“I wiggled out.”

The translation being that he lost no money, and the inference that he rolled for “the chunk.”

A fairish crap game, you may say, yet but a passing incident in the lives of Mr. Rothstein and the Greek, merely a step toward their better acquaintance, in fact. Afterwards they met in other social sessions of this nature, until it is estimated that upwards of a million dollars has passed back and forth between them.

I introduce these two men with a definite purpose. I present neither as an heroic or romantic figure. I introduce them because they are representative cases of an epidemic which has been sweeping America for some years—because they are peculiar to, and their little dice transaction typical of, a singular period in the history of the country, a period of high rolling in a gambling way such as the land has never before known.

That period is partly the present.

I say partly, because after about six years of a frenzy of gambling, during which the butcher, the baker, and the candlestick maker were flipping thousand-dollar notes around in wagers as carelessly as mere words, the inevitable has set in.

They are still gambling with all the old frenzy, but with not so much of the old money. That is being gradually gathered up by the few.

Gambling men, including Mr. Rothstein, tell me that the “biggest” gambler proportionately to his means that the world has ever seen is this strange Nick the Greek. He is not as “big” a gambler as Rothstein in point of operations, because he hasn’t Rothstein’s means with which to operate.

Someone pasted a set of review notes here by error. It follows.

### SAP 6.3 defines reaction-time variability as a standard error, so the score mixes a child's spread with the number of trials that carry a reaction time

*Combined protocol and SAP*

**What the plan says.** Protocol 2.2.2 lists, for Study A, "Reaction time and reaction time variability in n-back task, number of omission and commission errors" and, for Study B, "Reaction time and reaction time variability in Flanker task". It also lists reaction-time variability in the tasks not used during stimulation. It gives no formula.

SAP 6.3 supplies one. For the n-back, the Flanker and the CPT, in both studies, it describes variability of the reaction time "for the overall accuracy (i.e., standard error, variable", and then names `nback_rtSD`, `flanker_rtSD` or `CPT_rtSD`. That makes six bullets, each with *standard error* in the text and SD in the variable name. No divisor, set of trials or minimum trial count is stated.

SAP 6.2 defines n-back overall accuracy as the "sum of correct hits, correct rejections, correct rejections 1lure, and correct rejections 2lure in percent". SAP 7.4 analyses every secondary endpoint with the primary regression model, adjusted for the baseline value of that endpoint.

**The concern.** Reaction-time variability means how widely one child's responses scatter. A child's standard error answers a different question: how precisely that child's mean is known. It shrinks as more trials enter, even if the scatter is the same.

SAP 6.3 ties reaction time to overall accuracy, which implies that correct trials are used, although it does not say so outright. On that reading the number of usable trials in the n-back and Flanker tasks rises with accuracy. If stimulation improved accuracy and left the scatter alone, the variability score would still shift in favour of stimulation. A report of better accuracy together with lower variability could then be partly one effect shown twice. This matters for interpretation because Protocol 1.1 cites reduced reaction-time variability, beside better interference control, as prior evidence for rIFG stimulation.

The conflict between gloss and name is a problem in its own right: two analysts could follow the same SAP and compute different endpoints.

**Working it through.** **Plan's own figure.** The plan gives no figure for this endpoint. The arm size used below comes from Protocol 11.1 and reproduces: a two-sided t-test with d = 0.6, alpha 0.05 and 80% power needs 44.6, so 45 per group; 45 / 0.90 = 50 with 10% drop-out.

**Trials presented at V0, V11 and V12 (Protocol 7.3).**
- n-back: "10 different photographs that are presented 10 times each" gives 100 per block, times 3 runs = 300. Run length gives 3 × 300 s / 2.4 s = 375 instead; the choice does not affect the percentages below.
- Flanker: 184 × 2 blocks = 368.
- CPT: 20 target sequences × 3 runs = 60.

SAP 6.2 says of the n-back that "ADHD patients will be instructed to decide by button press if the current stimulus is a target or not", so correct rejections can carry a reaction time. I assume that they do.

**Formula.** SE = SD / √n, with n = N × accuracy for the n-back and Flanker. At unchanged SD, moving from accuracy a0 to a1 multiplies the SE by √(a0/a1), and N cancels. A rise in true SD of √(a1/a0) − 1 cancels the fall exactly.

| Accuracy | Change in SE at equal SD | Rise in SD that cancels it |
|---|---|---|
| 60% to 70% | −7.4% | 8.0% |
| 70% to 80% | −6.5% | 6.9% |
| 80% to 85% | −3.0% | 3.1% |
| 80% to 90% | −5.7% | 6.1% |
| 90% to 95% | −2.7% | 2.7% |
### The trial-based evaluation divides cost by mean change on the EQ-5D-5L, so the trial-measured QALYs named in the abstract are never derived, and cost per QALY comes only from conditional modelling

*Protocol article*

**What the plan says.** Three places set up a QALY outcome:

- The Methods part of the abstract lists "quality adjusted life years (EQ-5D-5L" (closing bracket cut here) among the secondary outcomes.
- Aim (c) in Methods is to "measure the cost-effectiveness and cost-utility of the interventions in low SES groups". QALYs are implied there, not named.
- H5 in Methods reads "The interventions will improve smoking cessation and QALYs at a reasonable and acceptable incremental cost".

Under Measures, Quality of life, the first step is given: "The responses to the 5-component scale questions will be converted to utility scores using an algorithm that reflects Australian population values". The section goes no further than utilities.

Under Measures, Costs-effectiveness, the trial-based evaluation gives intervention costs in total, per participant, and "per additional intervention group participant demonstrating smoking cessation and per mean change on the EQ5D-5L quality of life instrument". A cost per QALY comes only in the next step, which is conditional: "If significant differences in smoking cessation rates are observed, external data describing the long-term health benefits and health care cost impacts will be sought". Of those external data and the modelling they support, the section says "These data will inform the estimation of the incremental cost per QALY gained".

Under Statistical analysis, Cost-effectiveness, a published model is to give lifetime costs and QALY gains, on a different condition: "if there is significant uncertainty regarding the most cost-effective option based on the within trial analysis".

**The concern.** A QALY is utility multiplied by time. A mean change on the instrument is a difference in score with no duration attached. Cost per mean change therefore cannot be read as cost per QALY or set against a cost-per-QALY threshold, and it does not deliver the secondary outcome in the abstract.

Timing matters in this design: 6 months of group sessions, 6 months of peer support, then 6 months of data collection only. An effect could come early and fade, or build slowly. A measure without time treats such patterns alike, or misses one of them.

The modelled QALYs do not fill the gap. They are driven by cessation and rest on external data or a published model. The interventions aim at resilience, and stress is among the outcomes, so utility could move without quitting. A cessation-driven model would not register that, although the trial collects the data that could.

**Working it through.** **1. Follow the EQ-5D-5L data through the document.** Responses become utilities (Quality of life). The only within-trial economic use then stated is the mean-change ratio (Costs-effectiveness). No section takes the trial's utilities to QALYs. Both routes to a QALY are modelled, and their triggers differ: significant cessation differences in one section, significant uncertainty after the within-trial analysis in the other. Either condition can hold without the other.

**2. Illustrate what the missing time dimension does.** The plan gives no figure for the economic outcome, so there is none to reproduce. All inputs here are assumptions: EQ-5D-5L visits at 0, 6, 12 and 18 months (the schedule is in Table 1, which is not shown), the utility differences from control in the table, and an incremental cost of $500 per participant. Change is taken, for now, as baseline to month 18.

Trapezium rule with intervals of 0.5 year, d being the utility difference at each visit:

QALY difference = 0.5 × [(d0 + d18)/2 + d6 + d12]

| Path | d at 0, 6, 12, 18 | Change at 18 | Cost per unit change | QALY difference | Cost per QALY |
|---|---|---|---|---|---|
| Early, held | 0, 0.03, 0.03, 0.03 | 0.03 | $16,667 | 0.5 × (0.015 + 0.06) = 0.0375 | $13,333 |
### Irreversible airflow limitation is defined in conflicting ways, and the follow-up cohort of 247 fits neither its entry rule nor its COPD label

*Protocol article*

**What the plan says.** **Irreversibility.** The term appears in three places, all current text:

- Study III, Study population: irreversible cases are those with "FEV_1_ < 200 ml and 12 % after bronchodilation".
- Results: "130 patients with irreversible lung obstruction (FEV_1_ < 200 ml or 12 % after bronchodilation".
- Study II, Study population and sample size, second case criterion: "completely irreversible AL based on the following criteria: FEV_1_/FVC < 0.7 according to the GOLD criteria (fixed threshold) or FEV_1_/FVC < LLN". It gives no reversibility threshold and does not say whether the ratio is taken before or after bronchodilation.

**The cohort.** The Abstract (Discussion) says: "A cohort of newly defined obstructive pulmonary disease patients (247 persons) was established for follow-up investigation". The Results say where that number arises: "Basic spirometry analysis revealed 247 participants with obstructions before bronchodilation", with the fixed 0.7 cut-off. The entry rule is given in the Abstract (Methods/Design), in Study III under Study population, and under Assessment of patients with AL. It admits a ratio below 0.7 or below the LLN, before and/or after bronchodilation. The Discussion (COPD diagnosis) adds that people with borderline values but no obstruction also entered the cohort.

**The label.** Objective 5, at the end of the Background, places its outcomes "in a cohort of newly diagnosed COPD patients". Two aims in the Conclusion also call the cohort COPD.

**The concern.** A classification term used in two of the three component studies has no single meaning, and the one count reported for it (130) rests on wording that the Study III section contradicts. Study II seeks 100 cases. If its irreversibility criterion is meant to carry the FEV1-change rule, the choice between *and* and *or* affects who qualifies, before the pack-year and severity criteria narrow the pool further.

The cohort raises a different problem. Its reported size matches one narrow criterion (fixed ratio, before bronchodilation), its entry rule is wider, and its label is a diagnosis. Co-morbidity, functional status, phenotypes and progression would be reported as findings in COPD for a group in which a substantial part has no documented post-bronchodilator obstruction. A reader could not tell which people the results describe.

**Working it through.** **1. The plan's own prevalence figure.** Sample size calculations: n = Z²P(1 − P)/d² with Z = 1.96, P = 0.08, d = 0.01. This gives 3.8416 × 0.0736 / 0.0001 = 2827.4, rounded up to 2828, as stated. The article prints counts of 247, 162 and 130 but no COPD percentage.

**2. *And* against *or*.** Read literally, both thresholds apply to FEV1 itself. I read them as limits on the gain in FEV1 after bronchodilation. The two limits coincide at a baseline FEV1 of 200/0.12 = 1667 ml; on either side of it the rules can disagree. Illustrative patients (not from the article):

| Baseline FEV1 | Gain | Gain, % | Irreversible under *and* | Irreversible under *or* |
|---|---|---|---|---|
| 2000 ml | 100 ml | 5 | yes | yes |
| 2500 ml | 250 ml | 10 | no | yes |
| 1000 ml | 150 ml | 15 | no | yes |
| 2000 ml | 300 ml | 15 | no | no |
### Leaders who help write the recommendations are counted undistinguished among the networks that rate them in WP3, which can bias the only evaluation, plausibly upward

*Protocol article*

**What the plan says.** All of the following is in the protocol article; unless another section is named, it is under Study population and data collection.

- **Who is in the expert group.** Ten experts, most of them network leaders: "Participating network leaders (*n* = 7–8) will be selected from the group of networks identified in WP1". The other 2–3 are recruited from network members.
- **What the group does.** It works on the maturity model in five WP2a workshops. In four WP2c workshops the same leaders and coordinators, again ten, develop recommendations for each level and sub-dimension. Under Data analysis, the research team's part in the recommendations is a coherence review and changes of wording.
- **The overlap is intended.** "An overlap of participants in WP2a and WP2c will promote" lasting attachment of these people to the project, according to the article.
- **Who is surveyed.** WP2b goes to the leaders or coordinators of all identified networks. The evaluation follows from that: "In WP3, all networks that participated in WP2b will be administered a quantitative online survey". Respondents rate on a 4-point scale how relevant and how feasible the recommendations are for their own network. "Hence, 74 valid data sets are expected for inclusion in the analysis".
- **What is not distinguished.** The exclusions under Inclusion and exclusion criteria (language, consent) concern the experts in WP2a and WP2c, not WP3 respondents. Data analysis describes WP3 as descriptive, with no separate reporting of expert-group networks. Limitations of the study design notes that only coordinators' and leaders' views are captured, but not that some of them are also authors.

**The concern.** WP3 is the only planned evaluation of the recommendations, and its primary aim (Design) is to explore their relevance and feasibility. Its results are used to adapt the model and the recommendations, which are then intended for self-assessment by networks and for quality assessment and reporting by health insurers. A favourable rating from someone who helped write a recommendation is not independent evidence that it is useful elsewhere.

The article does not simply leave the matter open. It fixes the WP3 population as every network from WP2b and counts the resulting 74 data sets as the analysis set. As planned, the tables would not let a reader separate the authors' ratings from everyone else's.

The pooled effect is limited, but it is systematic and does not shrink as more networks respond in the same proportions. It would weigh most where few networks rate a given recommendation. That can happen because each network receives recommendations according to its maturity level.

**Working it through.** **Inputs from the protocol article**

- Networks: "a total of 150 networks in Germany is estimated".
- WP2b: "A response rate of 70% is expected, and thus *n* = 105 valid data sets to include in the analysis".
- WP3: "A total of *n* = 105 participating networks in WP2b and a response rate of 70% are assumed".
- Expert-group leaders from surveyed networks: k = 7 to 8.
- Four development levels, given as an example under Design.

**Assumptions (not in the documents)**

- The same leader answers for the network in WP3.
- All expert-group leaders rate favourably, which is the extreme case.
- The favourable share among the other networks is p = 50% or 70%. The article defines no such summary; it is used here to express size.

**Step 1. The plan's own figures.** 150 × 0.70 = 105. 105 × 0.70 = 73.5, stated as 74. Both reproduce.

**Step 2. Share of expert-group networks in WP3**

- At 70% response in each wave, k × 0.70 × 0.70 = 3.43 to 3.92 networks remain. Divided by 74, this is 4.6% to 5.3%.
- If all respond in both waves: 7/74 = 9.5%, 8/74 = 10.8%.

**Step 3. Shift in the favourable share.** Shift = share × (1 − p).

But Nick the Greek will gamble you with all he has at any time, at any game, asking nothing more than an even break, and a man can gamble no higher or more desperately than that. No one seems to know much about his life. It is believed he came to this country from Greece some fifteen years ago, and that he is of good family. In his mid thirties, suave, polished, well dressed, and well mannered, quoting his Socrates and his Plato, he roams the country restlessly, always gambling, and always gambling “big.”

The gambling world, which is the underworld, keeps track of its children and their financial condition by word of mouth, which travels more swiftly than the telegraph. Now Nick the Greek is in Los Angeles, losing $150,000 to the “Kansas City Kid” and the Kid’s associates; the Kid being a lofty roller from the Missouri River, and the game at which the Greek loses, “low poker.” This diversion is ordinary draw poker, with the exception that the low instead of the high hand wins.

Now he is in New Orleans, playing the races. Now he is in Chicago, broke, but rapidly digging up a new bank roll. Now he is back in New York again with plenty of money, and the Roaring Forties simmer with tales of his activities.

In one crap game involving a number of players, Nick the Greek is said to have won $185,000. On another occasion he lost $105,000 which is believed to have represented his entire bank roll at the time. It was early in the morning when the game broke up, and Nick arose with his stock remark after a losing, and which probably sums up his gambling philosophy.

“Well,” he said, “it’s all even.”